I’m currently working on an 8 foot 12 plait “Indy” bullwhip. Lately my Indy bullwhips have had a thicker handle that resembles a more Modern David Morgan 450 series bullwhip. After visiting Paul Nolan a couple of months ago and looking at the slimmer handle profiles he puts on his Indy bullwhips I kinda liked that look. The look on Paul’s resemble a more “vintage” Morgan bullwhip.
One of the reasons that mine end up with a thicker handle, and a thicker general profile is that I like using the thick kangaroo skins on the overlays. It gives good chunky look to the strands one the whip. When making the whips I usually even out the bellies on my bench splitter, but not thin them down very much. For this whip I thinned down the bellies quite a bit. I also thinned down the yoke more than the strands, that’s going to give my handle a slightly thinner profile. I also adjusted my core a bit to be thinner on the handle foundation.
Here’s the inner belly finished:
And here’s the outer bell finished:
I also made a little adjustment in how I put the lead on. I normally add the lead on top of the final bolster. For this whip I added the lead, then put the bolster on the whip. That’s goingn to reduce the size of the heel knot a little bit.
I’ve gotten a bit of work on the overlay in and I’m liking the little differences that this is making the the overall look of the whip (so far).
As part of my road trip to San Diego last week I made a detour and headed over to Nevada to visit Paul, Lauren and Nikko at Mid West Whips. We had a great time talking whips and cracking them (cracking pic’s will be in another post).
Paul showed me a very interesting way to make a shotbag, which I’ve already made and used one. Lauren taught me a bit about braiding nylon, which I knew was a lot different from leather, but never really realized how different!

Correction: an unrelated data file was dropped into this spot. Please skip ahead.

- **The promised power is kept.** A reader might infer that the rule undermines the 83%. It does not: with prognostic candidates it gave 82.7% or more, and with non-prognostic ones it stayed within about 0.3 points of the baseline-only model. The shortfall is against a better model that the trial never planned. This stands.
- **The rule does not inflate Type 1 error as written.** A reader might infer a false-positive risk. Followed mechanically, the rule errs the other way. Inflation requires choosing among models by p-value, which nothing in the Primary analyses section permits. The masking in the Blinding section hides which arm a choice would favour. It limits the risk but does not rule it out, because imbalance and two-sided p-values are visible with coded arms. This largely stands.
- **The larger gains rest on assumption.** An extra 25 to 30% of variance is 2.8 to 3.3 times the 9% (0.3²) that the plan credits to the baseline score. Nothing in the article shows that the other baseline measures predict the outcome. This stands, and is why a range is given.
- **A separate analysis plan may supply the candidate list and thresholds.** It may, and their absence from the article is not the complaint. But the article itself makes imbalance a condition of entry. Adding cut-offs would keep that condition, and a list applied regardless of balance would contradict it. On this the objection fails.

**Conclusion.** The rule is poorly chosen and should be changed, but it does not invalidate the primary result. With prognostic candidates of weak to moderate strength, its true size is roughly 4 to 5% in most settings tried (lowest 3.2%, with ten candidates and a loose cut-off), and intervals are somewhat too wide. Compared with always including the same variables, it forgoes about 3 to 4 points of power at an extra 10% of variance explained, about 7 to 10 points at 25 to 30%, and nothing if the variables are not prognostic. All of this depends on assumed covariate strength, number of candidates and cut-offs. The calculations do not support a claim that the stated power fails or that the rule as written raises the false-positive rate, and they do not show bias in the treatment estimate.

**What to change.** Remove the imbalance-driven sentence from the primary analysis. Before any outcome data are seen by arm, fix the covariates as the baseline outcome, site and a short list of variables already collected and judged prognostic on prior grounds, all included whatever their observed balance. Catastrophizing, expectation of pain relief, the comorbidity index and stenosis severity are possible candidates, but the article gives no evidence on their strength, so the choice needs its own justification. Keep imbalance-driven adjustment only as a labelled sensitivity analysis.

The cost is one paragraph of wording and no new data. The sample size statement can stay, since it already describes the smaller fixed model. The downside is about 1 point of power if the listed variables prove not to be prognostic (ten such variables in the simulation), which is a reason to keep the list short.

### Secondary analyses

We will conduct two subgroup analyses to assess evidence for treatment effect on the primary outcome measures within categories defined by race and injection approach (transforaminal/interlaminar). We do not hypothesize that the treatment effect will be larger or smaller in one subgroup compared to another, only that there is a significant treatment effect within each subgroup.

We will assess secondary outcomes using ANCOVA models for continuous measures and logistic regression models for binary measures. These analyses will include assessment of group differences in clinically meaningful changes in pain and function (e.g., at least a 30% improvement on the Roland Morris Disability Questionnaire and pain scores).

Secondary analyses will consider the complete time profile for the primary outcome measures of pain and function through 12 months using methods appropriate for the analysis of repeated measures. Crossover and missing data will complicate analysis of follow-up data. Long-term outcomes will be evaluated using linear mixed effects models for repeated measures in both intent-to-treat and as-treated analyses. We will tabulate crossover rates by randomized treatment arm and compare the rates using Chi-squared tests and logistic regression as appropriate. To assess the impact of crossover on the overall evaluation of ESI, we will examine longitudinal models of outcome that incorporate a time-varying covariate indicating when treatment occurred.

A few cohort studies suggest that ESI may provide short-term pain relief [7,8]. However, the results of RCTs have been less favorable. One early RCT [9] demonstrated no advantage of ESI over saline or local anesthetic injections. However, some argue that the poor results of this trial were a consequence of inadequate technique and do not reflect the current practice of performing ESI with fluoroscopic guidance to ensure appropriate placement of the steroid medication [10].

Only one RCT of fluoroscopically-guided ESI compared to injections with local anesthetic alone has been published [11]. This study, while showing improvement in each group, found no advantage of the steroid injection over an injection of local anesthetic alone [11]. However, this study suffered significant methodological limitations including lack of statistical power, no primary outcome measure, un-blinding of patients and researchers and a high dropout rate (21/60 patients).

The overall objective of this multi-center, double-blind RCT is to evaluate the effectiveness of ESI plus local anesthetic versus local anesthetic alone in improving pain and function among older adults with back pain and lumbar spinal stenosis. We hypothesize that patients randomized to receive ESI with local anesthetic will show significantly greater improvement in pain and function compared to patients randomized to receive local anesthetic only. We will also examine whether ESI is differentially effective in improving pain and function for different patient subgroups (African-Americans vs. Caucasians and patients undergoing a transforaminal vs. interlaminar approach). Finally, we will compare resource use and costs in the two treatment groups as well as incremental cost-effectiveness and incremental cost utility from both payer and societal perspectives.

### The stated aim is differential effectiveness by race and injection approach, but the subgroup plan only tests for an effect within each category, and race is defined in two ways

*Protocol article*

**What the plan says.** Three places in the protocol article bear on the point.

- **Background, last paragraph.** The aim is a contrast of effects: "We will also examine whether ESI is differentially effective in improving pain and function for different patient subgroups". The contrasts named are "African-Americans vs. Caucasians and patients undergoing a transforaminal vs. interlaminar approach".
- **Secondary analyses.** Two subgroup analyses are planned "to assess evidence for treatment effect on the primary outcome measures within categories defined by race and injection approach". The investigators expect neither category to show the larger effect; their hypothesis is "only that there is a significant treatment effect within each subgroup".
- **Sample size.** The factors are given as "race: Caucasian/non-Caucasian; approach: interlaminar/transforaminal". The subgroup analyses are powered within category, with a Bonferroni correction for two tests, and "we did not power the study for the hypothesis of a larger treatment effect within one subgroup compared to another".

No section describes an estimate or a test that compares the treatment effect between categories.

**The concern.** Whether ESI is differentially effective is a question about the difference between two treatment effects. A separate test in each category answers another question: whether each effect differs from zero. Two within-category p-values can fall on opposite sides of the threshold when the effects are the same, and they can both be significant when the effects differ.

Another highlight was getting to see some of the Cooley Collection in person! The Henderson whips were amazing to look at…and as a bonusI got to crack a Henderson whip!
Right now I’m working on an 8 foot Indy bullwhip. I had a couple of hides show up yesterday morning from Paul Nolan:
The natural tan one is 66dm and that’s the one that I’m using for this Indy Bullwhip. I trimmed the hide:
The core and wear leather are attached to the handle foundation:
Then I cut out the bellies and wrist loop:
You’ll see that I have all three parts being cut at the same time, I do that to use up the “ears” of the hide which are very stretchy in one direction and it’s a part I’d usually trim off. But cutting this way allows me to use the for the yoke of sets.
Here’s all the internal kangaroo parts cut out:
With Easter tomorrow and a full performing schedule today, I don’t think any more work will be done on this bullwhip until Monday.
Last night I started work on a 5 foot bullwhip. I’ve got all of the insides finished:
This bullwhip will have an 8 plait overlay in black kangaroo. I’m out of black kangaroo and ordered a skin from Paul Nolan for this whip, and hopefully it will arrive Saturday and the whip will be ready to ship out on Monday.
Since I’m out of black roo right now, this bullwhip’s plaited belly is from red kangaroo. The color of the inside doesn’t really matter because you can’t see it from the outside!